Seattle Parks and Recreation will host three community meetings in January to get feedback on the work done by the Parks Legacy Citizens’ Advisory Committee in preparation for a potential 2014 park and recreation funding ballot measure.

Seattle Parks and Recreation began working on the Park Legacy Plan, which forms the basis of a ballot funding measure, more than a year ago. The process began with a series of community and park-user surveys, and culminated with six public meetings throughout the city to gather input. The process has focused on bringing a chorus of voices into the conversation about how Seattle Parks and Recreation can meet the growing needs of a vibrant city. After Seattle Parks published the second draft of the Parks Legacy Plan in June 2013, the Mayor and City Council convened a volunteer Parks Legacy Citizens’ Advisory Committee to advise them on what a park funding ballot measure should pay for and what type of funding mechanism it should be – a levy or a metropolitan parks district.

In December, 2013, the committee released its preliminary report and a first draft of a prioritized list of programs and services it believes should be funded. At each of its meetings, the committee took public input, and it held a public hearing in November.

At the community meetings in January this year, the public will learn more about the committee’s recommendations, become educated on the possible funding options, and meet and talk with committee members.

The meetings will be held:

  • Thursday, January 23, International District/Chinatown Community Center, 719 8th Ave. S, at 6:00 pm.
  • Saturday, January 25, High Point Community Center, 6920 34th Ave. SW, 1:00 pm. (free childcare will be provided)
  • Thursday, January 30, Bitter Lake Community Center, 13035 Linden Ave. N, at 7:00 pm.

The meetings will feature a brief presentation that describes how the committee has prioritized a list of potential investment initiatives. That will be followed by professionally facilitated workshops that seek community input in three specific areas.

  1. Priorities: Did the Committee find the right balance among: 1) taking care of the park and recreation assets that the City already owns; 2) funding programs, classes and services for the community; and 3) preparing for the future by developing “land banked” park properties into new parks and acquiring new park land?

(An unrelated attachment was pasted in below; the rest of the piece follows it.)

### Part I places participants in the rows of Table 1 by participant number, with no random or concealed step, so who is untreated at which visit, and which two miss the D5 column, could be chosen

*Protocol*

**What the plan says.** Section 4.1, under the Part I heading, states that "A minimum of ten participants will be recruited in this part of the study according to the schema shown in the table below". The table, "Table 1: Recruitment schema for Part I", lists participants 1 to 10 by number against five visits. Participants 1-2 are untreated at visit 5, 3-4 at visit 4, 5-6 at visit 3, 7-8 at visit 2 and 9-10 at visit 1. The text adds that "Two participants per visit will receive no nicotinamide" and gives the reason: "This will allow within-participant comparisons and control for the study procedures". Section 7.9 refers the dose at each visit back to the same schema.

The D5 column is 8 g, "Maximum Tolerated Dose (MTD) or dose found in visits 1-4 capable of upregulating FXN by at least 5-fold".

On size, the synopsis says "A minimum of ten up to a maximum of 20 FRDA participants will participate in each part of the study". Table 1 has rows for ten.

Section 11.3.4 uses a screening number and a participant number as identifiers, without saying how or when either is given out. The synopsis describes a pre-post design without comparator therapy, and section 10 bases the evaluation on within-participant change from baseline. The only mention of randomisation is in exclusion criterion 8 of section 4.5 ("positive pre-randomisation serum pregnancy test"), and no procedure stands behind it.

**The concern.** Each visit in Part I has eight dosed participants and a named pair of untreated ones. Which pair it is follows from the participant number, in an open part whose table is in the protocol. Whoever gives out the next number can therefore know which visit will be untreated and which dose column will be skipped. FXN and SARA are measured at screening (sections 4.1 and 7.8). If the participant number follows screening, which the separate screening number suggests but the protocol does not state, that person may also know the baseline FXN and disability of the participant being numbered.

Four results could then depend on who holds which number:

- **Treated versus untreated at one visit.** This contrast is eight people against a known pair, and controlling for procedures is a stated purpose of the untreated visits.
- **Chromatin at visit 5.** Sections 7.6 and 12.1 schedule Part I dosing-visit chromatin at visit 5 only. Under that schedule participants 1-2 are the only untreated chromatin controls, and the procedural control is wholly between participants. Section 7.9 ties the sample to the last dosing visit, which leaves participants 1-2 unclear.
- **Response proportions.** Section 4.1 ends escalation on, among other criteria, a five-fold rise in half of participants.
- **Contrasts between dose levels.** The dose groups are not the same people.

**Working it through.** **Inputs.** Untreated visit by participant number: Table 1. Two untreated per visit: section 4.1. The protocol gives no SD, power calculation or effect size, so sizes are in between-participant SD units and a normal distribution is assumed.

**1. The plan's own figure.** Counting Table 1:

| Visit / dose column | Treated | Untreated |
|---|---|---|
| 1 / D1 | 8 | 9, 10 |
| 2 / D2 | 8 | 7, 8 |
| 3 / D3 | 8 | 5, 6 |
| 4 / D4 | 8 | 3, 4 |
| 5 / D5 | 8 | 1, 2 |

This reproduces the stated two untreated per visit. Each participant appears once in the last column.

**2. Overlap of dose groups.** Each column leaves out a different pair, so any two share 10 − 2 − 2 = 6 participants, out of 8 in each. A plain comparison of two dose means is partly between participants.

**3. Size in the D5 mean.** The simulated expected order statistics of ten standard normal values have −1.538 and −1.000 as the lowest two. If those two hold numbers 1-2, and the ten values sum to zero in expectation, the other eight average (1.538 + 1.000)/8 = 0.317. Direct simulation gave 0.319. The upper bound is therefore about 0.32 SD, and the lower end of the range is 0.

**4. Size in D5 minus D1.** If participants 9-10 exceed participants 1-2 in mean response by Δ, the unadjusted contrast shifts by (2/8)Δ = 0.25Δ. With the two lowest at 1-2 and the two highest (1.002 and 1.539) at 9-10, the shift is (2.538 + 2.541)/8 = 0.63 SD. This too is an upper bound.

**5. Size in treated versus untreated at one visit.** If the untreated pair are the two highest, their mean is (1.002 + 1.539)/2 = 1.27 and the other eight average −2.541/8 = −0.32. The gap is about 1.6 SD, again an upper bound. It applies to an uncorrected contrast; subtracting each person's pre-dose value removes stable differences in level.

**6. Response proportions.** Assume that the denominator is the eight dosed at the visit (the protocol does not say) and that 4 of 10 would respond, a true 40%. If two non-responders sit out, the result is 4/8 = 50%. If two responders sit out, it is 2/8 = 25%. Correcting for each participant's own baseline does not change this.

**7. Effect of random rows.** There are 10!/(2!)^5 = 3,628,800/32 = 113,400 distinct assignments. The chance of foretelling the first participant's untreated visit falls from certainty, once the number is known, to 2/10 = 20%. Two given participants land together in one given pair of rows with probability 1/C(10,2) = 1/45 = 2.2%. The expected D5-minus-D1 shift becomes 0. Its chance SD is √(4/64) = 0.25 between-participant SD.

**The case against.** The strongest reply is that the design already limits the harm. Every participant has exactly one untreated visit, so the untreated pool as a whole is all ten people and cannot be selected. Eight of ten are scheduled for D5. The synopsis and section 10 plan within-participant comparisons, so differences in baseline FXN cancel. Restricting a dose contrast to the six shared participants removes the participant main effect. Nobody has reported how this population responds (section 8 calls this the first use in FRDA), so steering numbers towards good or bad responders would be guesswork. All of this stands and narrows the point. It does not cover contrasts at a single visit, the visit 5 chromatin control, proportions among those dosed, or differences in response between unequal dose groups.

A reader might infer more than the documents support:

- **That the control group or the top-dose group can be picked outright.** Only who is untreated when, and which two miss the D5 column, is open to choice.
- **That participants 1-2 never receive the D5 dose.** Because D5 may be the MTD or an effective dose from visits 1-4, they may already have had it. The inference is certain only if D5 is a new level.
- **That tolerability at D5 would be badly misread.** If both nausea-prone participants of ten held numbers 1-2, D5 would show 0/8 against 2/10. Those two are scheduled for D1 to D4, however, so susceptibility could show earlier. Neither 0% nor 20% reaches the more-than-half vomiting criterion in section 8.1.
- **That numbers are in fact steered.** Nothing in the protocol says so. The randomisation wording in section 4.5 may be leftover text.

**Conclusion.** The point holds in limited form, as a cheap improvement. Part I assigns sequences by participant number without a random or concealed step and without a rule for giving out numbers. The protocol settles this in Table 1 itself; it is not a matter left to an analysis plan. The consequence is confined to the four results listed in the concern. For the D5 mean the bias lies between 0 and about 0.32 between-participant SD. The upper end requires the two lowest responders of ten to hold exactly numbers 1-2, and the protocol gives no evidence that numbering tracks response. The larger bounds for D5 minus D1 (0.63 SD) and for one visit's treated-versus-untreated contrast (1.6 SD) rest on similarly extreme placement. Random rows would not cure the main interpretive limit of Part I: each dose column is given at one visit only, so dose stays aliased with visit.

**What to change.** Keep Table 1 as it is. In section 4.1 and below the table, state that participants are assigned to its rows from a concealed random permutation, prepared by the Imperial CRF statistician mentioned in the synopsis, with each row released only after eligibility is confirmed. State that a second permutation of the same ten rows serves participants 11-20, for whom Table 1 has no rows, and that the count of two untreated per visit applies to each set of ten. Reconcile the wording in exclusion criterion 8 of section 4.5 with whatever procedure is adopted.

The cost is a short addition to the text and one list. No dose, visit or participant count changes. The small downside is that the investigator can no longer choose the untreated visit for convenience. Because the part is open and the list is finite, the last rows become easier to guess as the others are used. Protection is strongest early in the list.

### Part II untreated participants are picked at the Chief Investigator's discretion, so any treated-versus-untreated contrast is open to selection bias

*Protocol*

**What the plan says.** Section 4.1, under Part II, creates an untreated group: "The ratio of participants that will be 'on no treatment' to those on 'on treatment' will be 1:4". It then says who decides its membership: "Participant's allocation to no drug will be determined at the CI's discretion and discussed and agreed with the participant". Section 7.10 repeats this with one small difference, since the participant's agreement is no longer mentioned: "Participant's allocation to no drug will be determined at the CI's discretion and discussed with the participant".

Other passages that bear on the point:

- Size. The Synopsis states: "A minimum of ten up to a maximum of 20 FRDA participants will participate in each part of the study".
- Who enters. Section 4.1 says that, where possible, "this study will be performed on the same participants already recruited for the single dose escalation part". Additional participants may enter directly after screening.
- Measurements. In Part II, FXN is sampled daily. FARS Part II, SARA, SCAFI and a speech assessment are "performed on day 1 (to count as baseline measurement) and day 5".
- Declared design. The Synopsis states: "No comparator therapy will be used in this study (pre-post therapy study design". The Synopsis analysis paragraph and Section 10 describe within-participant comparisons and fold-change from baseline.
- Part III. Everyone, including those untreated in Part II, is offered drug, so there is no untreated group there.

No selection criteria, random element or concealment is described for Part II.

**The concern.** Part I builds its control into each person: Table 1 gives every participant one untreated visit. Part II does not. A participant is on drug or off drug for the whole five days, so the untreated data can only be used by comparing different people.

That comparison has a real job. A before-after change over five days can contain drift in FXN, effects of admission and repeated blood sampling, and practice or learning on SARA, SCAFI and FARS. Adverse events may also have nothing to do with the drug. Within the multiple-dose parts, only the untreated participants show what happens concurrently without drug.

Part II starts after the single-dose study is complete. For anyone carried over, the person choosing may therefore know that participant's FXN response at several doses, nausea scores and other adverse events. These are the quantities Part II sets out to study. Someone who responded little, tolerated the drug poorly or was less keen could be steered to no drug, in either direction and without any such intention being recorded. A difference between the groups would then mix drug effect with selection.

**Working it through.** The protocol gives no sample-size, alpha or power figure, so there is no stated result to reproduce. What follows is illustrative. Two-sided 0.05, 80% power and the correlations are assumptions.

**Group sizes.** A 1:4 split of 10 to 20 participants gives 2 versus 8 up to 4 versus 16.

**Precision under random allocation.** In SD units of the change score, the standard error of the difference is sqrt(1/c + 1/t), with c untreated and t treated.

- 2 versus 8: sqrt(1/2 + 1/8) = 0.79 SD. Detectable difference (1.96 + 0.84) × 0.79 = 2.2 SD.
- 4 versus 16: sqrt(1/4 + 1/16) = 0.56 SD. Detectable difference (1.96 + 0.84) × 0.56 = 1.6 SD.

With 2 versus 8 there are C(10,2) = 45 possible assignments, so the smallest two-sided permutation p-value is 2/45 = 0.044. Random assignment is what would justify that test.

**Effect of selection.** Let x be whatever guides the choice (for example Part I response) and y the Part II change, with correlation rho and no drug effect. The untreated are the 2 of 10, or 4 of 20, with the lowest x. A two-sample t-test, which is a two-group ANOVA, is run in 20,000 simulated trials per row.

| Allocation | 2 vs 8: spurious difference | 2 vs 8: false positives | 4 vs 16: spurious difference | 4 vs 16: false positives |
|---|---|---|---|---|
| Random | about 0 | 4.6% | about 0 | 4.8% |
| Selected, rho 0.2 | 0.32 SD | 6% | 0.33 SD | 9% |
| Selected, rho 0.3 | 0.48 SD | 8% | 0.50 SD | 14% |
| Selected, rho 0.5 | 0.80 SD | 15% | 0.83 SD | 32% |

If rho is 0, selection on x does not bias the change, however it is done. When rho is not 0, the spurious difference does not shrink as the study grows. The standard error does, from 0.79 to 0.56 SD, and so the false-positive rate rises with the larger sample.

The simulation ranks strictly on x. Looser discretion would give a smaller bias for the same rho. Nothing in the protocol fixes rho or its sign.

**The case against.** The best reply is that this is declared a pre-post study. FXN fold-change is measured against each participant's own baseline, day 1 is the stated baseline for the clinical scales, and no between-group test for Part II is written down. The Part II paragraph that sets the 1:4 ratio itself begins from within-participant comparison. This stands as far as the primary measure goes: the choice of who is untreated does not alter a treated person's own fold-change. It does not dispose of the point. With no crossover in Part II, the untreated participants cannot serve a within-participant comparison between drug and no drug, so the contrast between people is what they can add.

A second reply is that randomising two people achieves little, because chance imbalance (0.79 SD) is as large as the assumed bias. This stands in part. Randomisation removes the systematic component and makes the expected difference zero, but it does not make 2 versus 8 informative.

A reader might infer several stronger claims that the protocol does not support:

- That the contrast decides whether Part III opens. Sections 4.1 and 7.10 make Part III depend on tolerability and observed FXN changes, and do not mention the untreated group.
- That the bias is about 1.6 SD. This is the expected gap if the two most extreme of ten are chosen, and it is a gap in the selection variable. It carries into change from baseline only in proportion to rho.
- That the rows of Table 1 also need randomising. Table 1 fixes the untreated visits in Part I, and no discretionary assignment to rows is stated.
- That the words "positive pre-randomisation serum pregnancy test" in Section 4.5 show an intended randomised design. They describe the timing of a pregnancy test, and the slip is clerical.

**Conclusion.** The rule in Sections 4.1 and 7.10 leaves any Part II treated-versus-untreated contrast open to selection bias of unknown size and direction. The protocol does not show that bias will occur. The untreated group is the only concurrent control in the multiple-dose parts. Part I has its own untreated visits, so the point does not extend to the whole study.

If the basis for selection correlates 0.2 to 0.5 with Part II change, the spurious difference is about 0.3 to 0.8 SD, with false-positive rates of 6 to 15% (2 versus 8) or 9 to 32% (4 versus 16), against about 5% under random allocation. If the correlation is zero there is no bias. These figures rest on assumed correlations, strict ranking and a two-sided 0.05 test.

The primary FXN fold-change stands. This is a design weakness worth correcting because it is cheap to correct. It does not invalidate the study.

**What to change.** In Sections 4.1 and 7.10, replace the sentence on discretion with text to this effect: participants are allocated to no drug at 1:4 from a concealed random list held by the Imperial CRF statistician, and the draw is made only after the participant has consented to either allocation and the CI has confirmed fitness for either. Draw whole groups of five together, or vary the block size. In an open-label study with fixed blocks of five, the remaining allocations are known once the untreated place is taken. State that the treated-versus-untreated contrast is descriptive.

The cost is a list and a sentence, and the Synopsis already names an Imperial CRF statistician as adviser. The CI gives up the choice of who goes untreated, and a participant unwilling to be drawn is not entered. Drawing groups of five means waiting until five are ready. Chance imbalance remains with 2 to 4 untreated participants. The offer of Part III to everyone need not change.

2. Size: Attendees will learn how different levels of funding affect homeowner taxes, and then give feedback on which size of funding package seems appropriate.
  3. Funding mechanism: Facilitators will explain the differences between short-term, long- term, and permanent levies, and how those compare to the formation of a metropolitan parks district (MPD). Attendees will then be asked to give feedback on which mechanism is most suitable for Seattle, and will be offered the chance to express thoughts or concerns about each option.

After the January community meetings, the committee will reconvene in February to review, and perhaps revise, its preliminary recommendations based on the public input; and they will discuss and make a recommendation on the size and type of the funding measure. The committee will send its final recommendations to the Mayor and City Council on March 12.

Committee members are: Barbara Wright, Co-Chair; Charlie Zaragoza, Co-Chair; Thatcher Bailey; Steve Daschle; Juli Farris; Bill Farmer; Thomas Goldstein; Jessie Israel; Diana Kincaid; Michael Maddux; Brice Maryman; Yalonda Gill Masundire; Mustapha Math; Erika Melroy; and David Namura.

To learn more, read the Legacy Committee’s Interim Report. It’s available at, or in hard copy at community centers and pools. The Interim Report details the committee’s process, rationale, and interim recommendations.

Detailed information about each proposed investment and possible funding mechanisms is also available on the Parks Legacy Citizens’ Advisory Committee website, and will be available at the meetings.

Those who want to give input, but are not able to come to the meetings can give written comments, which bear equal weight to verbal comments. Please email comments to

For interpretation services or special accommodations at the meeting, please email or call Susanne Rockwell (206-733-9702). For more information contact Joelle Hammerstad at